A phalanx of AARP staffers and volunteers, including two from Connecticut, fanned out across Capitol Hill yesterday to lobby lawmakers against making changes to Social Security or Medicare in any debt-ceiling deal.
The goal was straightforward, if not a political bank shot: “To get Social Security and Medicare off the table in the discussions about the debt ceiling,” said Laura Green, the state president of AARP Connecticut. “They are much too important to a whole lot of people to be thrown into the hopper in a crisis situation and to be resolved, or even to have a meaningful discussion about, in the context of the debt ceiling.”
Those two entitlement programs are already on the table, put there by President Barack Obama in his efforts to get Republicans to strike a grand bargain that will reduce the nation’s debt with a mix of tax hikes and spending cuts. Those talks aren’t going so well right now, and the prospects for any grand bargain appear to be fading by the minute.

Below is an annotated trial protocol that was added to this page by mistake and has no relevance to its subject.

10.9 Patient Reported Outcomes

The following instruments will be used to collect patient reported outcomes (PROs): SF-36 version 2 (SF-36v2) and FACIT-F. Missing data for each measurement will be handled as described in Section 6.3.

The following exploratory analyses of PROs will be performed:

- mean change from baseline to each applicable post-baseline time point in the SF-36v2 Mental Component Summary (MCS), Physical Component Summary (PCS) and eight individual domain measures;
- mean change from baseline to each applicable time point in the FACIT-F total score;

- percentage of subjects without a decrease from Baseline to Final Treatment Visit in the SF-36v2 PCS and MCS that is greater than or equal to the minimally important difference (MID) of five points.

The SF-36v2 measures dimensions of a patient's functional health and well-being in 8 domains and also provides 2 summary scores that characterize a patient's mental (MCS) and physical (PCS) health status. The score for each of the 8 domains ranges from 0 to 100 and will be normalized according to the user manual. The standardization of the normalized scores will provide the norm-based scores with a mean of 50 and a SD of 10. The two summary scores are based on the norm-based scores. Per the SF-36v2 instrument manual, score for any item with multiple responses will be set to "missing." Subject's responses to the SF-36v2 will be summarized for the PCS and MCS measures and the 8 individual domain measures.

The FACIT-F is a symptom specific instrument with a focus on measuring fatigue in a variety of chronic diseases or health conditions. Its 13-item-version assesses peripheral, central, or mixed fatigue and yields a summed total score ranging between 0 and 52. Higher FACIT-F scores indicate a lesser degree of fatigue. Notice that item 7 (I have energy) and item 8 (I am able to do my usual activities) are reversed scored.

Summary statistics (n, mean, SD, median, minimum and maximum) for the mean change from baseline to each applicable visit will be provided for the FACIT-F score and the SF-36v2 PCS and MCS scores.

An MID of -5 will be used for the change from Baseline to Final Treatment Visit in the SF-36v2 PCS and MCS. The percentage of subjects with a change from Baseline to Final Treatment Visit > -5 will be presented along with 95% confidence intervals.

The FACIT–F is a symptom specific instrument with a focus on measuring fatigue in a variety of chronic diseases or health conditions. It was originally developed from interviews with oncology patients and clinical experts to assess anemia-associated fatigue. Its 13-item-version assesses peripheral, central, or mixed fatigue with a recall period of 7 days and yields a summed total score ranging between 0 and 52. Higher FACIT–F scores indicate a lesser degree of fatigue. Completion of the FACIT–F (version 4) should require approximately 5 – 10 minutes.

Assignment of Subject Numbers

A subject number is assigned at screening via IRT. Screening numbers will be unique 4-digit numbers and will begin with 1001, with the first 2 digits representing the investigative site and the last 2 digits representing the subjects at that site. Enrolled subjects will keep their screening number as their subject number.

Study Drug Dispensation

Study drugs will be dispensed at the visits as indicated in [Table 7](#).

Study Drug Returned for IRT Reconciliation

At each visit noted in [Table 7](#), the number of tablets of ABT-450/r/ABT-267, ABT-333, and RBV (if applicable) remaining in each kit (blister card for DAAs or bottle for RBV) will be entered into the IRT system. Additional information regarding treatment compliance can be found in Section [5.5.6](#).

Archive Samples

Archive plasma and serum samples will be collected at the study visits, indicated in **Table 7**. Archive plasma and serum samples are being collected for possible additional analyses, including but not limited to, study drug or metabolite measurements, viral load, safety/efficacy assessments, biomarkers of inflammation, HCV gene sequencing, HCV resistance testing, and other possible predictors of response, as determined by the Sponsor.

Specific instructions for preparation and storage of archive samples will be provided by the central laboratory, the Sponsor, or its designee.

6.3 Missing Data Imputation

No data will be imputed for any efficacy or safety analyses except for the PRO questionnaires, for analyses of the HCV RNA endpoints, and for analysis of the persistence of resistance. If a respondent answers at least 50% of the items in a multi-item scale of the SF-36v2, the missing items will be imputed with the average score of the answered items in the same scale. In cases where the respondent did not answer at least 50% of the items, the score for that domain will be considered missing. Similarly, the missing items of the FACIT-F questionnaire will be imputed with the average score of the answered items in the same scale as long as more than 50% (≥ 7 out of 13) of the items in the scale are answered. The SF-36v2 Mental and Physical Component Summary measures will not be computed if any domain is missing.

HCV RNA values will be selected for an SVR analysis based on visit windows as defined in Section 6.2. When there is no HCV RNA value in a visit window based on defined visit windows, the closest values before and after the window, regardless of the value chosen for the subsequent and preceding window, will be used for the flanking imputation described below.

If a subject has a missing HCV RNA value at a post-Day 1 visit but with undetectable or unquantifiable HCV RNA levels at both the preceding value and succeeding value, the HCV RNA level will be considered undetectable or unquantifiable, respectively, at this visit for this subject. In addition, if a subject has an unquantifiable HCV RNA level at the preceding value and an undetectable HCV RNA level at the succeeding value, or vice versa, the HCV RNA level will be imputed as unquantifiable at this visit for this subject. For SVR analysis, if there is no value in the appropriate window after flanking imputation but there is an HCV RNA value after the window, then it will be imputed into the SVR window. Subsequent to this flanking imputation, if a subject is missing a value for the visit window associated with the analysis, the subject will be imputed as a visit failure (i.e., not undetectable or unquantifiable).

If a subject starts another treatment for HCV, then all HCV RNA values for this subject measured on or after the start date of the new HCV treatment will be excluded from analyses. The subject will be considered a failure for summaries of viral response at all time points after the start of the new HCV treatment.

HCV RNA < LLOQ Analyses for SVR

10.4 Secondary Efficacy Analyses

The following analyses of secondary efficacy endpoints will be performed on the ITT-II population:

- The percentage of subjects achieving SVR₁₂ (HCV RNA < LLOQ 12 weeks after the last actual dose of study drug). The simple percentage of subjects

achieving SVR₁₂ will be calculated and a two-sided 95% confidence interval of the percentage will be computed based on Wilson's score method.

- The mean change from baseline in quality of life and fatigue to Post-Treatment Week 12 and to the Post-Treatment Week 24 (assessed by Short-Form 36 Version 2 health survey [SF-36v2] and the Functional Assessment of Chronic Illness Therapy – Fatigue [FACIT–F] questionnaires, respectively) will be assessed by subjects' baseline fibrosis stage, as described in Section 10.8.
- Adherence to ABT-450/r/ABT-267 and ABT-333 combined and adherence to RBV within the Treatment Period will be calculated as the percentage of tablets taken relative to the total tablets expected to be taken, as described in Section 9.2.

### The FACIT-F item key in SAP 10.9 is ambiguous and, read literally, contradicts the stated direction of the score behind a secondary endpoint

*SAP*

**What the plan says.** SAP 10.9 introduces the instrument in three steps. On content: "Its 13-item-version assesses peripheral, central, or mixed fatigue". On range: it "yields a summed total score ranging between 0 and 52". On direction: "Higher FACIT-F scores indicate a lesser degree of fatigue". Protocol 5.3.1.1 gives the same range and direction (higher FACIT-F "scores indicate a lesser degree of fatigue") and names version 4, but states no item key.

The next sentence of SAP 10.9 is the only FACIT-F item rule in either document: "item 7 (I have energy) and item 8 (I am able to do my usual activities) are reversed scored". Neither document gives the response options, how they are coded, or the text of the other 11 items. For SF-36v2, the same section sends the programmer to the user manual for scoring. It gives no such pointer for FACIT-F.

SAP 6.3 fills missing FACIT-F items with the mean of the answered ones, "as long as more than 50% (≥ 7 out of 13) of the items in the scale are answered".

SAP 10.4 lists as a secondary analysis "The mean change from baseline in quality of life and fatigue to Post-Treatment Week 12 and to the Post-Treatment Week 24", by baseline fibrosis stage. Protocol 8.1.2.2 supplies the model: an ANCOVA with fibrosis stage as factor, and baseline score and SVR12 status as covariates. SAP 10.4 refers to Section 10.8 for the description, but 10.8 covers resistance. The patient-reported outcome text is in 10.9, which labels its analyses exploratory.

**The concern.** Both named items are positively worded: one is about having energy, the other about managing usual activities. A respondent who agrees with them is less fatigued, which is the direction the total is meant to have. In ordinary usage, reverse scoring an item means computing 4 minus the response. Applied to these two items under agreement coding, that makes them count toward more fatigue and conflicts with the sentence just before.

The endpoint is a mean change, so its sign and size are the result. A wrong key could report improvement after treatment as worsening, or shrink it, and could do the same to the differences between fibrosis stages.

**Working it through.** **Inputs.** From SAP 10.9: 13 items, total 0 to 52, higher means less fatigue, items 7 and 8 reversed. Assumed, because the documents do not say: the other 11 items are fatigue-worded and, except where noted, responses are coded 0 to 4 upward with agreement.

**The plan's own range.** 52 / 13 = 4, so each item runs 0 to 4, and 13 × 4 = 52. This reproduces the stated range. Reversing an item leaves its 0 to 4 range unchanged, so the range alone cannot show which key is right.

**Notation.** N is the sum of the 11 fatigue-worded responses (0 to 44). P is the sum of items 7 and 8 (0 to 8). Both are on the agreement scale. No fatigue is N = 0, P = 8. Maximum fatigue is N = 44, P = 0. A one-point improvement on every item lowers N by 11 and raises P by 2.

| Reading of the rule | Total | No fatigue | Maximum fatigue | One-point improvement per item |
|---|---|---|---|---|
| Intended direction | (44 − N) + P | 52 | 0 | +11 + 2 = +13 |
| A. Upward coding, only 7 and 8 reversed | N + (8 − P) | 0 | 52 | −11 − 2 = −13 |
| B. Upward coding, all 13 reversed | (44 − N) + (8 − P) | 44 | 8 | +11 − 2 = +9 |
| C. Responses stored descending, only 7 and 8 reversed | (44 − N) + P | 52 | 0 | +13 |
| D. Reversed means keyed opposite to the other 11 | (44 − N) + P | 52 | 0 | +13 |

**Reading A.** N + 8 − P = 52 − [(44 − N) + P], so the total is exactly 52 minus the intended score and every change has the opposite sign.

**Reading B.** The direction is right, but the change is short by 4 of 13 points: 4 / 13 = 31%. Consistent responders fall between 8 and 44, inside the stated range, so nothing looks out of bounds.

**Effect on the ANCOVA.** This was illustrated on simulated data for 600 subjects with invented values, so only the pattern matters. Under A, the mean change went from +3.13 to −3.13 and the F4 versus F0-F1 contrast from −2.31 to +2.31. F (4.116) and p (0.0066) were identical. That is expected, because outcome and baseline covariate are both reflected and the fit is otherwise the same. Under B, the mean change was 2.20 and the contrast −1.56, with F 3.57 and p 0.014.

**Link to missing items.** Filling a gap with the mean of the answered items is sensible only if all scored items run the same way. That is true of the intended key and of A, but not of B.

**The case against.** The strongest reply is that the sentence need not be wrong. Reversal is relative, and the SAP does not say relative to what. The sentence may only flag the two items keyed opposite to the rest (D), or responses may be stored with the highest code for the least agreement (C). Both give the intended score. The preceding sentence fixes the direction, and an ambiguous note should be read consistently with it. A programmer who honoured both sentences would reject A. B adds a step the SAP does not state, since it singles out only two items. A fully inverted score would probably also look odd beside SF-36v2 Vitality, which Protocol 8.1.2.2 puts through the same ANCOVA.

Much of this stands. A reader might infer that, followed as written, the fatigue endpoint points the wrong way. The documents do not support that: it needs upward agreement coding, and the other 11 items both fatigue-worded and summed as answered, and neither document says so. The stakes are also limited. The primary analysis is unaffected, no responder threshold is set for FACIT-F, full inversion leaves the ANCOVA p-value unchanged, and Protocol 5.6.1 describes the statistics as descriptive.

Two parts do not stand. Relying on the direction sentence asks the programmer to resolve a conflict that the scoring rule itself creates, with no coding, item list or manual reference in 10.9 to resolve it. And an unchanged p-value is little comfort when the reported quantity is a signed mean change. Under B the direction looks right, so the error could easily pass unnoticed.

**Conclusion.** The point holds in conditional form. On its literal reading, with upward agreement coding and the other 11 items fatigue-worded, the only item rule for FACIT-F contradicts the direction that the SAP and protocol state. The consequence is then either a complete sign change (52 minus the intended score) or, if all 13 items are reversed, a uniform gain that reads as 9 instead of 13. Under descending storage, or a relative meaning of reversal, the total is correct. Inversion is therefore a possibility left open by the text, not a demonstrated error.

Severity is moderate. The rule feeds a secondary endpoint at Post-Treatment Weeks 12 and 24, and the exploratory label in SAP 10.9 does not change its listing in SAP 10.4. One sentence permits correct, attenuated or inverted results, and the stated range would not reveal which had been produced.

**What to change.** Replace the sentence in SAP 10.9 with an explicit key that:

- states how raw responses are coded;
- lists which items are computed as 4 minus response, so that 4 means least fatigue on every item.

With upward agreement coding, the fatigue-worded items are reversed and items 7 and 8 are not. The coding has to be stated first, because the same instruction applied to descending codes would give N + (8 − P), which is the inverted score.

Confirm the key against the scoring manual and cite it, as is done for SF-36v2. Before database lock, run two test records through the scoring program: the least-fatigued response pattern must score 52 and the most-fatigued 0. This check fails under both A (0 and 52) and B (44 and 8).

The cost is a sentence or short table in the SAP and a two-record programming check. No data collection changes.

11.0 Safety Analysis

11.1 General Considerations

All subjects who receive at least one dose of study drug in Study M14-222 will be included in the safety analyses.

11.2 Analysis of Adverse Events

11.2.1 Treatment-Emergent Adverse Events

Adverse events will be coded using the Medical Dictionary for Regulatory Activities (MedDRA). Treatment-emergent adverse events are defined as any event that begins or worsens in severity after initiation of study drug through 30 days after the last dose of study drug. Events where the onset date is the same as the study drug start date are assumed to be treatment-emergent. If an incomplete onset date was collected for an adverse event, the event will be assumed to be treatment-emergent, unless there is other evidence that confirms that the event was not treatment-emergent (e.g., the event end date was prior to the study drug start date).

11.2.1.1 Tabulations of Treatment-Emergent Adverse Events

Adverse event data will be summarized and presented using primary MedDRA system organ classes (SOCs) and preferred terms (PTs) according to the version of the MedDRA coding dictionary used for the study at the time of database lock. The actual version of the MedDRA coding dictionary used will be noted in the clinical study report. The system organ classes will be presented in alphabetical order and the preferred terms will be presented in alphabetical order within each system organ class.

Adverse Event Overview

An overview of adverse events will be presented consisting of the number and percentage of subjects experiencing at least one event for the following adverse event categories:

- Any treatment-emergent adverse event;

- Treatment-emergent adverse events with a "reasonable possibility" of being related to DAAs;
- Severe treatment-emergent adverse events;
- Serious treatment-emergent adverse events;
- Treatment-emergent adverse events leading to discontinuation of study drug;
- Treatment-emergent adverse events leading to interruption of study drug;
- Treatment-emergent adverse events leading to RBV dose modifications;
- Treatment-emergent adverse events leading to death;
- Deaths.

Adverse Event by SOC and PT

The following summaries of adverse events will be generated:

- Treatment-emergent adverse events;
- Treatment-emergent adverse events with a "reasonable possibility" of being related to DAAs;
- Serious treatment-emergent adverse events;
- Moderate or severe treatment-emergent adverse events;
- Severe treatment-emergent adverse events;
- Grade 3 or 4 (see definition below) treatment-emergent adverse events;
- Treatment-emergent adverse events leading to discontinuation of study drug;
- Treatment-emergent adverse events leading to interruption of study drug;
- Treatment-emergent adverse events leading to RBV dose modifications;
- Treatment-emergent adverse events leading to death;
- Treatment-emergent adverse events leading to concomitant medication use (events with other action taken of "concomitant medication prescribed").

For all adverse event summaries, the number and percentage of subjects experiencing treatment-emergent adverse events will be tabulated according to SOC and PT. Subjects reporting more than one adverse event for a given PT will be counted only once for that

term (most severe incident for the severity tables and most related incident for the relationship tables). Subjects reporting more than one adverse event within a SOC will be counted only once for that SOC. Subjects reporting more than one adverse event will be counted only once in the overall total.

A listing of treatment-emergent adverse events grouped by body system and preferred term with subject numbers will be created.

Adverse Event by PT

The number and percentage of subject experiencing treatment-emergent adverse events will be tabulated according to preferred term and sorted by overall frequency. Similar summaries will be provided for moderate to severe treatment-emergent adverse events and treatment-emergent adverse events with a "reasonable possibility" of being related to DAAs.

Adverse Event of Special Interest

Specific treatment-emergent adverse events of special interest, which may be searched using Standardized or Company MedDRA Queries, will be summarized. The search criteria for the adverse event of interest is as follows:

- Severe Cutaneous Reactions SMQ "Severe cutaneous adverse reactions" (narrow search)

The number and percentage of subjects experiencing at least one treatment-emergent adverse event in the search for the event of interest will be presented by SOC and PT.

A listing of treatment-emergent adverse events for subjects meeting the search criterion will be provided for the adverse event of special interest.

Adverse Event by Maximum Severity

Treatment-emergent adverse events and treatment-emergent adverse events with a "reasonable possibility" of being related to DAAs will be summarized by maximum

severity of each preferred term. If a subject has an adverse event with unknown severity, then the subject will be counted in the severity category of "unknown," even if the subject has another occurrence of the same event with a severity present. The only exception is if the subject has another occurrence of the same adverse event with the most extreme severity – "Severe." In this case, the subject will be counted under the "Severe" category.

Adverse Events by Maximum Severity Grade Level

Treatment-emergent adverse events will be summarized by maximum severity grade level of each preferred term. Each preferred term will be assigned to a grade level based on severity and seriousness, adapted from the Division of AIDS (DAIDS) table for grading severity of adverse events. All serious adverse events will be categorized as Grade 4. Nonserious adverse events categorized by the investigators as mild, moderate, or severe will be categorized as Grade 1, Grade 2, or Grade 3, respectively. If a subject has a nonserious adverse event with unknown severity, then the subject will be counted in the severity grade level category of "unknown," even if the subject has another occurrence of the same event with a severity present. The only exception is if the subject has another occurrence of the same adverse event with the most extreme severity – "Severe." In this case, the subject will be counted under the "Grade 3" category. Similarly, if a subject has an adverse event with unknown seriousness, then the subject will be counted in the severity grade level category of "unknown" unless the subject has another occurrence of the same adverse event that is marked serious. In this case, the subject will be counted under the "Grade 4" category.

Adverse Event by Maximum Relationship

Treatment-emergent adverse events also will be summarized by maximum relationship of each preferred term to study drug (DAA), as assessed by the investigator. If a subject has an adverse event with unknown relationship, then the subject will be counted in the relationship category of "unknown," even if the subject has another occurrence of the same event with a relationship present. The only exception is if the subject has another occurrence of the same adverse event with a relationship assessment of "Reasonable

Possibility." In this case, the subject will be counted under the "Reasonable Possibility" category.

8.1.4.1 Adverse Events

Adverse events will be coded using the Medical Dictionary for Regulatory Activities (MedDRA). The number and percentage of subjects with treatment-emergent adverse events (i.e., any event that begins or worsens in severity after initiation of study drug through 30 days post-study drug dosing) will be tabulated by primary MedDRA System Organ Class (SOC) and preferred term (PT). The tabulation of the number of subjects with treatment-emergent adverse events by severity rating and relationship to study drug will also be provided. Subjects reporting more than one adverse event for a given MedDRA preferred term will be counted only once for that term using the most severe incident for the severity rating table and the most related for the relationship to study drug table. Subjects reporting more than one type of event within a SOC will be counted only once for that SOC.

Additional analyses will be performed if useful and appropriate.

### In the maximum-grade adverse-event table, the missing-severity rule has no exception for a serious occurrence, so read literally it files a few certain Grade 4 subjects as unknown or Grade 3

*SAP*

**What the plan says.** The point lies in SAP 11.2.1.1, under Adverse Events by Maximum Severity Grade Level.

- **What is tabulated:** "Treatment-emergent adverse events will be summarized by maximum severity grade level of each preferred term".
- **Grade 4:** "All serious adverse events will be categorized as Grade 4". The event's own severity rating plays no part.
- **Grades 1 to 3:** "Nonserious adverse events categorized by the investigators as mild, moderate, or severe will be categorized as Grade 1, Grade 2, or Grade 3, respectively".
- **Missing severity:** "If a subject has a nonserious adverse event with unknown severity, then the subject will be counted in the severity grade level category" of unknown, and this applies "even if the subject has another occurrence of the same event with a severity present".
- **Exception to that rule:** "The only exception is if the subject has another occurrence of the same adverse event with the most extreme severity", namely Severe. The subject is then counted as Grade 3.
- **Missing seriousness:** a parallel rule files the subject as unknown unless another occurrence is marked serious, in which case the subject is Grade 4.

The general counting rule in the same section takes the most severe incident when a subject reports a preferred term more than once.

But the situation remains fluid and unpredictable, and Green and other seniors aren’t taking any chances. Green made the trip to Washington along with Brenda Kelley, the state executive director for AARP Connecticut, and they met with a handful of lawmakers from Connecticut.
“With our delegation, we do not feel we’re swimming uphill,” Green said.
To be sure, lawmakers like Rep. John Larson, D-1st District, have already stated clearly that they will not support any benefit cuts to Social Security or Medicare.
But what about Sen. Joseph Lieberman, a Connecticut independent who has said any real debt reduction plan must include reductions to those coveted entitlement programs? Lieberman has joined with conservative Sen. Tom Coburn, R-Okla., in proposing a major overhaul to Medicare that would gradually raise the eligibility age for the program and increase co-pays paid by seniors for some services, among other things.
So how did that meeting go?
“It was very, very positive,” said Green. “He certainly listened to what we had to say and responded very positively to it.”
“You may look like you are in shock,” added Kelley. But “he really was.”
Kelley quickly noted that they did not ask him to drop his bill. “What we were asking is for him to not have this be part of the debt ceiling,” she said. “He didn’t tell us he would, but he didn’t tell us he wouldn’t.”
Lieberman promised that if there was any kind of grand bargain that included changes to the two programs and that he thought he could support, he’d loop back to them to discuss it with AARP.
“That was all I could hope to accomplish,” Kelley said.